When President Donald J. Trump signed the act establishing the United States Space Force in 2019, he made not only a sixth branch of the military but also a design challenge for the ages. The visual identity for a new armed service would have to be created from scratch, for the first time since the Air Force became independent from the Army in 1947.
Never mind that some critics have called the Space Force a silly waste of money, and Netflix released a show starring Steve Carell, “Space Force,” which satirized the agency and its mission to “protect the interests of the United States in space.”
Jacqueline Whitt, a professor of strategy at the U.S. Army War College, said the Space Force has to “at once signal seriousness. But they’re also aiming for this distinctive look that’s not about putting astronauts on the moon.” Everyone in the Space Force, she added, is working in offices “earth-side.”
After previous unveilings of the name for service members (“guardians”), its logo (which centers on a delta symbol) and rank insignia (deltas, globes and orbit rings), last week the Space Force showed prototypes of its new service dress.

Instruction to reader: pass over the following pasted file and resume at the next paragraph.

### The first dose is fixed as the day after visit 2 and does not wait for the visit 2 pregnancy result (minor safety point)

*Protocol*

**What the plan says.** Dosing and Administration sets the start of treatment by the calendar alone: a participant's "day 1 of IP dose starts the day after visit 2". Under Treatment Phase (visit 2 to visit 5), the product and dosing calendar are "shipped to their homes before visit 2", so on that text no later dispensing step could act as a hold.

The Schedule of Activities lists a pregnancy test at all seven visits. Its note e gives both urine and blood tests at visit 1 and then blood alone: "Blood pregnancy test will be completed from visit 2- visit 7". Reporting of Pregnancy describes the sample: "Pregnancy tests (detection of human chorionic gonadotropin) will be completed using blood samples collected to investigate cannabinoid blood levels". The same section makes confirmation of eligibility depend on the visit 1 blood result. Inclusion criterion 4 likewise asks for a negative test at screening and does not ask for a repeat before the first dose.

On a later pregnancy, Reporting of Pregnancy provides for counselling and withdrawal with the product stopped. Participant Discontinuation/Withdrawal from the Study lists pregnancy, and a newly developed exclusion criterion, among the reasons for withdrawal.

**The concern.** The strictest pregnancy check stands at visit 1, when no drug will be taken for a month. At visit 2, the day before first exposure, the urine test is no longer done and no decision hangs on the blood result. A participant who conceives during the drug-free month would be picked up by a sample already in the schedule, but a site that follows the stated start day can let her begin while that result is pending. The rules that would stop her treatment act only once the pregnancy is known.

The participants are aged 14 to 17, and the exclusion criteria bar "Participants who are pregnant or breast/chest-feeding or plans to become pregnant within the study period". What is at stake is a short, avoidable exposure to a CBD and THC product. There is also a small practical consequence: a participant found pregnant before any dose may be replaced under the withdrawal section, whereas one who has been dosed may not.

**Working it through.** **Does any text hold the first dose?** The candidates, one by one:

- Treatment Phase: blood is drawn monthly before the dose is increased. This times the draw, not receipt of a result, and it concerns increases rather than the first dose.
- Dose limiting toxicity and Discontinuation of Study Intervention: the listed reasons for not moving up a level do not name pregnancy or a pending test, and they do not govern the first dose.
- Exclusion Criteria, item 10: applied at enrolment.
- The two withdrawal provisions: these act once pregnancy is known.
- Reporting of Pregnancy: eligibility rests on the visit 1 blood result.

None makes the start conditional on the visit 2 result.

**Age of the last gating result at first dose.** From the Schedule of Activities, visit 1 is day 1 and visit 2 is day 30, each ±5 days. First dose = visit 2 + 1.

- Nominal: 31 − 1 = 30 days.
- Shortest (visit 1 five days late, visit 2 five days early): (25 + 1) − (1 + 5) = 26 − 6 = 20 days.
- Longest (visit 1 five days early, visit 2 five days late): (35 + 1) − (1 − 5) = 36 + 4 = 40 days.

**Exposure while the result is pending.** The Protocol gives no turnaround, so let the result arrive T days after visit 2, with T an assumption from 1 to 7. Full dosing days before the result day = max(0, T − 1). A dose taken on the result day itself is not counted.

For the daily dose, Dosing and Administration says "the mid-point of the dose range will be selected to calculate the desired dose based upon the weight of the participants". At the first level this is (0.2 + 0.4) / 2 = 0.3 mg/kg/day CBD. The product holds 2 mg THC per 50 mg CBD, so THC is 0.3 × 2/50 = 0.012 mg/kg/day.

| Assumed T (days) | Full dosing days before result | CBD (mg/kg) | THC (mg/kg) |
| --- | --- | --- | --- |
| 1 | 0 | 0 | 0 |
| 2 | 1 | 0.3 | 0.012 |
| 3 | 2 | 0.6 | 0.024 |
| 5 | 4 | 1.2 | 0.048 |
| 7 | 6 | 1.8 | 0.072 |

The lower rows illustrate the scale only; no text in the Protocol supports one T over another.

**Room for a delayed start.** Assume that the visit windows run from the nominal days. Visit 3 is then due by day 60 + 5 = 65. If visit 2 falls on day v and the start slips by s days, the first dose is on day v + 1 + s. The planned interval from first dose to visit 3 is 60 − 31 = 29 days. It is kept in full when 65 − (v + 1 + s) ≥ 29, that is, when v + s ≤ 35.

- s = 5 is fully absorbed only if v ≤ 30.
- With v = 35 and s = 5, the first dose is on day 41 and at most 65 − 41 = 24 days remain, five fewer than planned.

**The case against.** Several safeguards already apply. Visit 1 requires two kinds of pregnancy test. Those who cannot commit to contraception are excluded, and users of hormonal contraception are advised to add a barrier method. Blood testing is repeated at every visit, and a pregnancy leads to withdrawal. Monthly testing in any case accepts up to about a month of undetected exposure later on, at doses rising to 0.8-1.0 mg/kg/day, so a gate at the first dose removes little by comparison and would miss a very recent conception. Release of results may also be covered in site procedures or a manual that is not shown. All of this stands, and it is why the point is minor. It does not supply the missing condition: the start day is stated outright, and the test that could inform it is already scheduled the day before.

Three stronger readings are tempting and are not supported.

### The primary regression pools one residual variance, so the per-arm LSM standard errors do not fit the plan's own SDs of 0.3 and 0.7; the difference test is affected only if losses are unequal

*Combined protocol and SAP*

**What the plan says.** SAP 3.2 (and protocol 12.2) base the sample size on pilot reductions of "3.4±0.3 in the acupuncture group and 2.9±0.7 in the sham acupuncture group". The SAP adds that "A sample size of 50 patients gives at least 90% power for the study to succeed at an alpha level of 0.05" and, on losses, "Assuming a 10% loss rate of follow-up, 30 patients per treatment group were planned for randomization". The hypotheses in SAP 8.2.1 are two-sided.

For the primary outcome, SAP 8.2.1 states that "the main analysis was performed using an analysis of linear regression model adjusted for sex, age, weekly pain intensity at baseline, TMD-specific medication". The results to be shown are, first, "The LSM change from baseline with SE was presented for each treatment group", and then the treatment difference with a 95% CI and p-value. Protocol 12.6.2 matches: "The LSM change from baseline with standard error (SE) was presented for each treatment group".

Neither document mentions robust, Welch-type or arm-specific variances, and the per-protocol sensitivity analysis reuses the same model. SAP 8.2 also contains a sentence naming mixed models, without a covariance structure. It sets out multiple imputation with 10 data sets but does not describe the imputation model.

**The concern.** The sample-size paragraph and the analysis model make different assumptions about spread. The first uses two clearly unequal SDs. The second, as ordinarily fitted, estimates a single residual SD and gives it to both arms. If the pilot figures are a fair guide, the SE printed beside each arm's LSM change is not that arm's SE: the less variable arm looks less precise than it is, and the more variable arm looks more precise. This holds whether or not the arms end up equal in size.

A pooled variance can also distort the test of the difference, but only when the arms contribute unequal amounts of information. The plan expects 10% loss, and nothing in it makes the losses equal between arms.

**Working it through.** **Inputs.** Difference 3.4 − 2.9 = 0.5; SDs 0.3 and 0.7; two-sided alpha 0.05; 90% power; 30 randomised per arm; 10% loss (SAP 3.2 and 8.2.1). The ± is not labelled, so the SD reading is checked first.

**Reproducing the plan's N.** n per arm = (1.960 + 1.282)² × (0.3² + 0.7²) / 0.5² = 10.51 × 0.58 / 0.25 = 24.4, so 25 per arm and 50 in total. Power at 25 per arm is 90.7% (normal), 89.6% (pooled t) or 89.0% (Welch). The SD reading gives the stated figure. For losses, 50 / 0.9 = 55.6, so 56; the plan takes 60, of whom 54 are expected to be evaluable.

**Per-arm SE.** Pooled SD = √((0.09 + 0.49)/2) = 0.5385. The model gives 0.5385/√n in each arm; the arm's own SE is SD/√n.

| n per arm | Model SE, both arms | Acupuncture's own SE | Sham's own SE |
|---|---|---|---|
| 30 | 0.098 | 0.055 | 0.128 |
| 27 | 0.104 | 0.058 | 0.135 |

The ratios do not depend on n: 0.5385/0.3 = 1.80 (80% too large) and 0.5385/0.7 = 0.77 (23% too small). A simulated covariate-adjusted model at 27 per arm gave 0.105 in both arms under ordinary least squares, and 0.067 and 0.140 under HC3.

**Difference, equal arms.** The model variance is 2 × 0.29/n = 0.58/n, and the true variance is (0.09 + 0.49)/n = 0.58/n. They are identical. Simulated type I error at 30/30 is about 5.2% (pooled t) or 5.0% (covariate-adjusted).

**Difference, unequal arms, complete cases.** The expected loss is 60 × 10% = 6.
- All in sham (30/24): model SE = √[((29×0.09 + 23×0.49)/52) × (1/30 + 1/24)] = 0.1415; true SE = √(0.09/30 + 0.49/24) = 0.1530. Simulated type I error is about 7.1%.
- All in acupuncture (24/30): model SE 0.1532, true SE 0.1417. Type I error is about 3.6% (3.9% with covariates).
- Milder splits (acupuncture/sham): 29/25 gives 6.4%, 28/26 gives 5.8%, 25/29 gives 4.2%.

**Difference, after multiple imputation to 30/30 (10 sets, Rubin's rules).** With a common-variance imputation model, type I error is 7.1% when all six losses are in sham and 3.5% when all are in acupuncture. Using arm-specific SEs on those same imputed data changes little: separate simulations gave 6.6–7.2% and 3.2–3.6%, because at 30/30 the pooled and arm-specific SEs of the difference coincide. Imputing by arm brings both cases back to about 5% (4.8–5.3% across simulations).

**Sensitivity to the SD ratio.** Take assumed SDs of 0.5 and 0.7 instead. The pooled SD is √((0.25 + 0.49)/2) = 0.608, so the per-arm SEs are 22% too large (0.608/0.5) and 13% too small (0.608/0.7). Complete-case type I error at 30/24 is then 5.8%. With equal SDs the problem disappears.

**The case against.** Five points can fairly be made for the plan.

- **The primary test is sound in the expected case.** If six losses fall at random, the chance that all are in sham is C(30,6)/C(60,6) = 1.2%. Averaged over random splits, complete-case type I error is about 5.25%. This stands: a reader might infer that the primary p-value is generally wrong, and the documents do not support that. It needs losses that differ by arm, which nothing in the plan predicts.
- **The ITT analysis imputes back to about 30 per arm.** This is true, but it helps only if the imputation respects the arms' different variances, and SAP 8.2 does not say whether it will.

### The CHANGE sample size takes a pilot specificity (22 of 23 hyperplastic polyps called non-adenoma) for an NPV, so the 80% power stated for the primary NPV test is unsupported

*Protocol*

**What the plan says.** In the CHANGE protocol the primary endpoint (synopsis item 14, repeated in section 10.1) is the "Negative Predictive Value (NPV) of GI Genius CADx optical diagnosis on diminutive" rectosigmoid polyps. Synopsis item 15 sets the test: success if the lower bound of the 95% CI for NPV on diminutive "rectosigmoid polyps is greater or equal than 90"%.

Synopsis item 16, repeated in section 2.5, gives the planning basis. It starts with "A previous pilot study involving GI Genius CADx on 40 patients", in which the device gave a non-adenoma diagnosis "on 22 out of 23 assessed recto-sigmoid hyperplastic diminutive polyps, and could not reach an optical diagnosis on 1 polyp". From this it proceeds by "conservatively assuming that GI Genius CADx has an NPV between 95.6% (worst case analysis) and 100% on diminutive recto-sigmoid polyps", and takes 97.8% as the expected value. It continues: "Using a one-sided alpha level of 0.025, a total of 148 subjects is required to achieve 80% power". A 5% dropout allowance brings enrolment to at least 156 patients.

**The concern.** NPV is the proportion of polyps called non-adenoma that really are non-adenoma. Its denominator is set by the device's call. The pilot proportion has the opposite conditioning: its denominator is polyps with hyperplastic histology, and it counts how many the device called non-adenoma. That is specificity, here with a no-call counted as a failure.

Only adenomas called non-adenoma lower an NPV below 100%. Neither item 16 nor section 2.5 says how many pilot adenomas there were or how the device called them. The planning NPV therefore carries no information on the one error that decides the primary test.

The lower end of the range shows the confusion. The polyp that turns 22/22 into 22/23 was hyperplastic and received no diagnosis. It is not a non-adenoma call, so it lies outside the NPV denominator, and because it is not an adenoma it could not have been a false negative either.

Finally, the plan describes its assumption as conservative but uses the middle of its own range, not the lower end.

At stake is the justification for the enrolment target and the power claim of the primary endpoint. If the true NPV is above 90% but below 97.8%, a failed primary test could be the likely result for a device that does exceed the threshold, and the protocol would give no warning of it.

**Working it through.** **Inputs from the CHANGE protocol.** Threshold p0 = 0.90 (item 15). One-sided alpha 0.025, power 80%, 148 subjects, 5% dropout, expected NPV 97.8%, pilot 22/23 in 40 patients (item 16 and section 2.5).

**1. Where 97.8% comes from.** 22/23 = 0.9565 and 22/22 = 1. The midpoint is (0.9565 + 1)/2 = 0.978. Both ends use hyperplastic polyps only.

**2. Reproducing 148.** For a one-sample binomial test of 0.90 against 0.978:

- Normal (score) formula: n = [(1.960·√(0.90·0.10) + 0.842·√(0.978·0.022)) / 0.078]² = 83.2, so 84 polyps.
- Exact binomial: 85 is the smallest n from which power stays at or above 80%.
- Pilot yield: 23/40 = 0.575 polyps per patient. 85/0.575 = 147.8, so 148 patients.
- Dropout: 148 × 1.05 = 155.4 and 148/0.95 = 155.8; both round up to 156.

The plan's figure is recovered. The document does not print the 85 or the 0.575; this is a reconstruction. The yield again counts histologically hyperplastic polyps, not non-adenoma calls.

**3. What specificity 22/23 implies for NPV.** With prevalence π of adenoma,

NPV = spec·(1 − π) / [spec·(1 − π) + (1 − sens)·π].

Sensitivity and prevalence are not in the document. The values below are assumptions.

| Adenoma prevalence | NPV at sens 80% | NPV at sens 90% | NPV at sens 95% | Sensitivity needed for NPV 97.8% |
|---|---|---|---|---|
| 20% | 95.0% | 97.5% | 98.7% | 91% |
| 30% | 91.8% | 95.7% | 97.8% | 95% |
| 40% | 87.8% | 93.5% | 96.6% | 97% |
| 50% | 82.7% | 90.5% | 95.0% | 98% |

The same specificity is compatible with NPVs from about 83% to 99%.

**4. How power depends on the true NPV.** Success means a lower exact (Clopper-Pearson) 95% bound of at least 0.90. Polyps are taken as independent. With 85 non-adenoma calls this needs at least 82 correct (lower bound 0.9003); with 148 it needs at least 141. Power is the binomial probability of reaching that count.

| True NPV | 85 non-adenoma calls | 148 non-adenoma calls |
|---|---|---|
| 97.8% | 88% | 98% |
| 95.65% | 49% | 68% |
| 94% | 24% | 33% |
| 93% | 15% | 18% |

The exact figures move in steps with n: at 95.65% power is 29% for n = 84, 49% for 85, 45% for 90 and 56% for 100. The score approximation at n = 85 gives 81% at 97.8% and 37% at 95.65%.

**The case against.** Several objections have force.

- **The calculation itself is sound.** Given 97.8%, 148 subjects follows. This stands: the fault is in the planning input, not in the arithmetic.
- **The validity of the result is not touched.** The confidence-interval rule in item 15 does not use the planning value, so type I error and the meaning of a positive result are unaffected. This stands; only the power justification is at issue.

At the Air Force Association’s Air, Space & Cyber Conference in National Harbor, Md., Gen. John W. Raymond, chief of space operations, called onstage two guardians, Lt. Col. Ally Gonzalez and Maj. Dylan Caudill, who modeled a dark navy coat with gray pants. The deep blue of the coat is meant to represent the vastness of space. Silver thread on the sleeve braiding is a nod to 21st-century futurism, silver being a precious metal more spacey than gold.
The uniforms’ most prominent feature was the asymmetrical cut of the coat, which buttons on the right rather than in the middle. Six silver buttons run diagonally down the front, to represent the sixth branch of the military.
Although the new uniforms were not as obviously ridiculous as those on the Netflix show — battle fatigues in moon-crater-pattern camouflage — they still drew criticism and mockery in some circles. The general tone was that the visual identity of Space Force is drawing from Hollywood science fiction. That it’s more costume than uniform.
“The US Space Force Will Wear Battlestar Galactica Uniforms,” ran the headline of an article on the culture website Giant Freakin Robot, referring to the classic TV show. Kristi Eckert, the author of the article, also found style echoes of the uniform worn by Captain James T. Kirk in the 1982 movie “Star Trek II: The Wrath of Khan.” “Even though Kirk’s uniform is a deep red in that film and lacks the buttons,” she noted, “the cut of the jacket is very similar.”
But any similarities to Hollywood’s version of space soldiers is “a coincidence,” said Tracy Roan, chief of the Air Force uniform office, which is responsible for Air Force and Space Force uniforms.
“I don’t have Trekkies in my office,” Ms. Roan said. “The whole asymmetrical design concept has existed in military uniforms since the beginning of time.” (In fact, the homage likely goes the other way: The uniforms for the original “Star Trek” TV show resemble those of the Navy.)